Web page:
The video features a set of outstanding 21st century education leaders and superintendents, including my friend Pam Moran, the superintendent of Albermarle county, Virginia, and my until-recently fellow Tucson educational leader, Elizabeth Celenia-Fagen.

In the video, Pam Moran argues passionately for 21st century learning for our students:

the reality is that old style teaching, 20th century teaching, is really over.  In this day and age,  it is kids active, kids engaged, kids being able to find out whatever they need at any moment in time in order to be able to accomplish whatever jobs they want to accomplish, whether it is in school, out of school, in careers, or in college.

Liz Fagen goes directly to leadership, asking how do we bring these important changes to our schools?

Think Big, Start Small.  When you take those best people, those early adopters, those innovators, and you put resources behind them, they will develop, they will exceed your expectations, and then from there it spreads like wildfire.

I am especially taken with the comments from Jack Dale, Superintendent of Virginia’s Fairfax county:

the breakthrough we need to make in looking at 21st century skills is not looking at them in discrete units but looking at them holistically and how well they are interconnected: What you want is leaders who think that way as well.

This is among my great passions: to support and encourage fellow educators on our shared journey to become the 21st century leaders our students need us to be.  With this in mind, it is a great pleasure to be a part of edleader21.

[cross-posted from Connected Principals]

According to a College Board webinar I participated in last week via EdLeader21,  as part of its promised “revamp” of the AP toward depth over breadth and better integration of the skills and content, the College Board/ Advanced Placement program is developing a new online platform called “the AP Lifeline.”  It is intended to be a rich resource and repository of the “learning objectives” in each subject area, with mini-lectures on each and sample questions and answers.

(Click here for the College Board’s overview of their changes).

I am a bit put-off by the name: AP Lifeline? Doesn’t that almost sound as if the AP drives kids to an almost suicidal level of stress, so much so that they require being thrown a lifeline?  Now, many are concerned that this is the case (see the new film Race to Nowhere), and we all are aware that a small number of students do struggle with academic stress to the point of suicidal impulses, but it seems an odd choice by the College Board/AP to acknowledge and underscore this problem by naming their resource the “Lifeline.”  Give them points, I guess, for self-awareness rather than denial.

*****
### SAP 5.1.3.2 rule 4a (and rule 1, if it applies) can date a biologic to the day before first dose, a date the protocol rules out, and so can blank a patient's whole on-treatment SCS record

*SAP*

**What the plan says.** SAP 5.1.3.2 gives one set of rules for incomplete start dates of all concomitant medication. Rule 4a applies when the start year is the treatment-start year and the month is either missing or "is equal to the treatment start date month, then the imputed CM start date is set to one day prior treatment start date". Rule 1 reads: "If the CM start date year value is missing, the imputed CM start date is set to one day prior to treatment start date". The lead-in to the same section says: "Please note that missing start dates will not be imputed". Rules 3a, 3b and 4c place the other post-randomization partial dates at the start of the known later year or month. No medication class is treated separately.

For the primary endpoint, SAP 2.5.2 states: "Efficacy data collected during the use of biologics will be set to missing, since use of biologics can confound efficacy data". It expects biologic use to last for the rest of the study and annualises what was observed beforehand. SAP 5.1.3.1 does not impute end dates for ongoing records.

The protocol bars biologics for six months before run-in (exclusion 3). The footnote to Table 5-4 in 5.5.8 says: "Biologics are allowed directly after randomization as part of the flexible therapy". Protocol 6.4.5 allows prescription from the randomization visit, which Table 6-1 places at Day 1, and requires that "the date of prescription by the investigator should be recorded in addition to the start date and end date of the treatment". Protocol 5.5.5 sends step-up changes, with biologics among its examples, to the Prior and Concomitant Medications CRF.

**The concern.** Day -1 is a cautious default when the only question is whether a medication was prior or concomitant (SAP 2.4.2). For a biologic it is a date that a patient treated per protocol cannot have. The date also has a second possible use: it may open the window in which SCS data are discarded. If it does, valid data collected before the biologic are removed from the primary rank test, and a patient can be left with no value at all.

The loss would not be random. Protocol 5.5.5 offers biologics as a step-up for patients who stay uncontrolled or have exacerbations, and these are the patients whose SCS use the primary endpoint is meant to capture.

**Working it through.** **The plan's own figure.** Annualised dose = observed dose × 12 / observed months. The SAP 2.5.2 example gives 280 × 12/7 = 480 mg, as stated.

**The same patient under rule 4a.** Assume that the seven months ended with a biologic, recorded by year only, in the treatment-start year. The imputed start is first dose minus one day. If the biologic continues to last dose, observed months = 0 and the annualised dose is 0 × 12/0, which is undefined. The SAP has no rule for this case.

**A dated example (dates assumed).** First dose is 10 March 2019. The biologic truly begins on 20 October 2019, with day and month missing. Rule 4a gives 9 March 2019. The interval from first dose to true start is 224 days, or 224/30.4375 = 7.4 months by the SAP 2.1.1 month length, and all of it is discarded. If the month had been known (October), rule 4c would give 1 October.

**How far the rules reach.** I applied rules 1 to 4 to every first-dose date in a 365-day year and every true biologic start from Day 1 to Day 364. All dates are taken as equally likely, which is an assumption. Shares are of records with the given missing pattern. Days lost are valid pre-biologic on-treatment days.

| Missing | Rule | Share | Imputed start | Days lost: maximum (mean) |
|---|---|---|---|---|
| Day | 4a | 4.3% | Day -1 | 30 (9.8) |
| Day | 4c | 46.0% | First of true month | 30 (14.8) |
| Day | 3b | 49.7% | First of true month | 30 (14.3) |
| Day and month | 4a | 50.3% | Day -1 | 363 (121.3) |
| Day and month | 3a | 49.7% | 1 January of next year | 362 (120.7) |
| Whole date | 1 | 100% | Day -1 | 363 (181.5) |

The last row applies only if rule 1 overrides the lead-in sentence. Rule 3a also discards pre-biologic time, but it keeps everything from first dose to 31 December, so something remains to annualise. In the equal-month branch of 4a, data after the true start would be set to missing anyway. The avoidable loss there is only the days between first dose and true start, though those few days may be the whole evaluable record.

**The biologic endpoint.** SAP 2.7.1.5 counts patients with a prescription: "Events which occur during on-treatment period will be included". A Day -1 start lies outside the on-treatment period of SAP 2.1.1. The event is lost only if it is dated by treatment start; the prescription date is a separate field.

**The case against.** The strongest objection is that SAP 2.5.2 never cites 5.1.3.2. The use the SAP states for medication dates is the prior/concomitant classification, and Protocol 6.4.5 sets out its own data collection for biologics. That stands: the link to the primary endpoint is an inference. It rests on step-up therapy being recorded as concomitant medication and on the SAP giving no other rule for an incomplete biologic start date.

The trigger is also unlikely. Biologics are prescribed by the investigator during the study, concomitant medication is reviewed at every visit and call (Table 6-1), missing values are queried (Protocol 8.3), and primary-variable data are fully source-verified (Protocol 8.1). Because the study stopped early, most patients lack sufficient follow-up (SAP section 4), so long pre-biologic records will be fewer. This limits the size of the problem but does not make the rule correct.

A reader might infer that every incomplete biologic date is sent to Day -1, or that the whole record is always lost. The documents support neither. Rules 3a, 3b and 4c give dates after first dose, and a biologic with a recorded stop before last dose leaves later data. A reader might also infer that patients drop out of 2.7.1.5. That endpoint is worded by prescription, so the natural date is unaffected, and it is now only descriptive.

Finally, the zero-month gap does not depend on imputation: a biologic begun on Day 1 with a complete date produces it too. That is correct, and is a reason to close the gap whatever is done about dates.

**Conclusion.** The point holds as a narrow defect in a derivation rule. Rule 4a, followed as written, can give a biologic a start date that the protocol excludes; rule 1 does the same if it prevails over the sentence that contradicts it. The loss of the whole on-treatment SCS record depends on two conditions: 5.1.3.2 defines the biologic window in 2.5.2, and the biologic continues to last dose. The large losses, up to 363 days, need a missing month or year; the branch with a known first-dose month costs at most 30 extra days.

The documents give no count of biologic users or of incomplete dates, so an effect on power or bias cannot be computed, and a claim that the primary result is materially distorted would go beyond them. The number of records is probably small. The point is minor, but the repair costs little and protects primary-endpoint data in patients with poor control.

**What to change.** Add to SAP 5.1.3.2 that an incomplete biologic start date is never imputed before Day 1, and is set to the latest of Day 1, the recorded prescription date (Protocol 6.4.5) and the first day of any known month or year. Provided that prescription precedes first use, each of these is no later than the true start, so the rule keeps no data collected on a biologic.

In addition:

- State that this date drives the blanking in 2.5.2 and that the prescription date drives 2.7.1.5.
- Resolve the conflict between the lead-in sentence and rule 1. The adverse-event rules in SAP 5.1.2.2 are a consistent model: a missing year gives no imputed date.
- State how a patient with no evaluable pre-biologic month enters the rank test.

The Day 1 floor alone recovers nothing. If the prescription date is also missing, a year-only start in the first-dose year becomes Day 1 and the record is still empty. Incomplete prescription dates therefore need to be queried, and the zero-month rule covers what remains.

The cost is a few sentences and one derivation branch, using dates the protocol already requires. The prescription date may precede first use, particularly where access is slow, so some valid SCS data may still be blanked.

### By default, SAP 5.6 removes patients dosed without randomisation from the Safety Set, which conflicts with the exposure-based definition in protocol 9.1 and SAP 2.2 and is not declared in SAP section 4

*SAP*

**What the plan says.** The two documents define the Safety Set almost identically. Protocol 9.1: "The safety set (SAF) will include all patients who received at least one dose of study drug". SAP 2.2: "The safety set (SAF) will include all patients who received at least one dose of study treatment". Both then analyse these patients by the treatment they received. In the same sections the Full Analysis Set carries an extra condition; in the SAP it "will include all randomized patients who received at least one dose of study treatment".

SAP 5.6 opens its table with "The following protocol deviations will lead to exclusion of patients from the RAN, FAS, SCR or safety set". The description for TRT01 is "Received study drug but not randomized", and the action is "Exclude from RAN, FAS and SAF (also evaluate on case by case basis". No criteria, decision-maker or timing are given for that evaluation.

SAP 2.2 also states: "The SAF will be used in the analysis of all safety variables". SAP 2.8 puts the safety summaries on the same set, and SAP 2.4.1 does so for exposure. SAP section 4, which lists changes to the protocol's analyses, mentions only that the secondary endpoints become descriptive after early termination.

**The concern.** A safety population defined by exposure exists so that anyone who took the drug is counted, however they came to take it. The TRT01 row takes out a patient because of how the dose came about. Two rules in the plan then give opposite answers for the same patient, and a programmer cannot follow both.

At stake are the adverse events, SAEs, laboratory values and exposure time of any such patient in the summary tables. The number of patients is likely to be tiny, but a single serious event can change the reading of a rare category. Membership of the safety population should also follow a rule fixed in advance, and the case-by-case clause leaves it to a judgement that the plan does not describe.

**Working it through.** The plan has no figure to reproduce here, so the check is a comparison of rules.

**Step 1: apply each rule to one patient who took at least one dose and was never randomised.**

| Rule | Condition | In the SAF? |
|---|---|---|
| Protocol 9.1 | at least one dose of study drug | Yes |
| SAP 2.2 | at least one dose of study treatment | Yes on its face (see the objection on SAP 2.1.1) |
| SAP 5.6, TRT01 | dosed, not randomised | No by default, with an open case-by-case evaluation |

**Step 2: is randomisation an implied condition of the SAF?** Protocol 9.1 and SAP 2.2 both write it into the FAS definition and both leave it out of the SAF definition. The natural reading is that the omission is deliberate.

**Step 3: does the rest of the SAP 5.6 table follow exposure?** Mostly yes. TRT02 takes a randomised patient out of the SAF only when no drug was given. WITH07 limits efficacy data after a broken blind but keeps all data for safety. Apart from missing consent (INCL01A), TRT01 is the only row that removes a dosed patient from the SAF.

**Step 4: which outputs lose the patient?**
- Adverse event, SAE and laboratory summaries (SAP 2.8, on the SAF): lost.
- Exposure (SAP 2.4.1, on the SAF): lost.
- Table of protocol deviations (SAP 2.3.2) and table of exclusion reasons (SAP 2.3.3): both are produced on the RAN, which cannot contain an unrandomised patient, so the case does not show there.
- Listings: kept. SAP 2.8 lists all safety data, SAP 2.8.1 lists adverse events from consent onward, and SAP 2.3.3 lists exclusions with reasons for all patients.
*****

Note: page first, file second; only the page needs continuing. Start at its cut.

But how about:

  • the AP Hub?
  • AP Deeper?
  • AP Inquiry? (more…)

On Monday I enjoyed an hour-long webinar with two executives of the College Board who presented on the coming changes to the AP.  “Advanced Placement Course and Exam Redesign,” it was called, and our presenters were:

  • Auditi Chakravarty, Executive Director, Advanced Placement Curriculum & Assessment
  • Trevor Packer,Vice President, Advanced Placement Program

The webinar was an exclusive opportunity for members of the new network, EdLeader21, which I am pleased to have just joined.  Led by the founder and former President of the Partnership for 21st century skills, Ken Kay, EdLeader21 is, in the words of its website: The nation’s first professional learning community for 21st century education leaders.

The AP is of course a controversial and polarizing program in the eyes of  “21st century education” leaders and thinkers.  21st century learning heavily prioritizes thinking skills, such as critical thinking, effective communication,  and creativity far above content knowledge and memorization.   That is not to say the one is entirely at the expense of the other: great teaching and learning happens when these two are synthesized and synergized.  But the AP exam and the course of study to prep for it, particularly in History and Science, simply does not effectively blend content and thinking skills. (more…)

Thank you, all who attended our session today, and welcome all to a quick recap of our session.  The session was very well attended, and we had some terrific questions from the audience.

Some links and resources from the session:

As I noted in the session, I am building a list of school-heads and senior academic administrators who might be interested in being part of an NAIS network who wish to collaborate and communicate for the purpose of our schools in becoming true centers of 21st century learning, and Schools of the Future.  You are invited to share your interest by completing a line in this google doc spreadsheet: You can find it here. I will be following up in the next few weeks to those who sign up with ideas about next steps.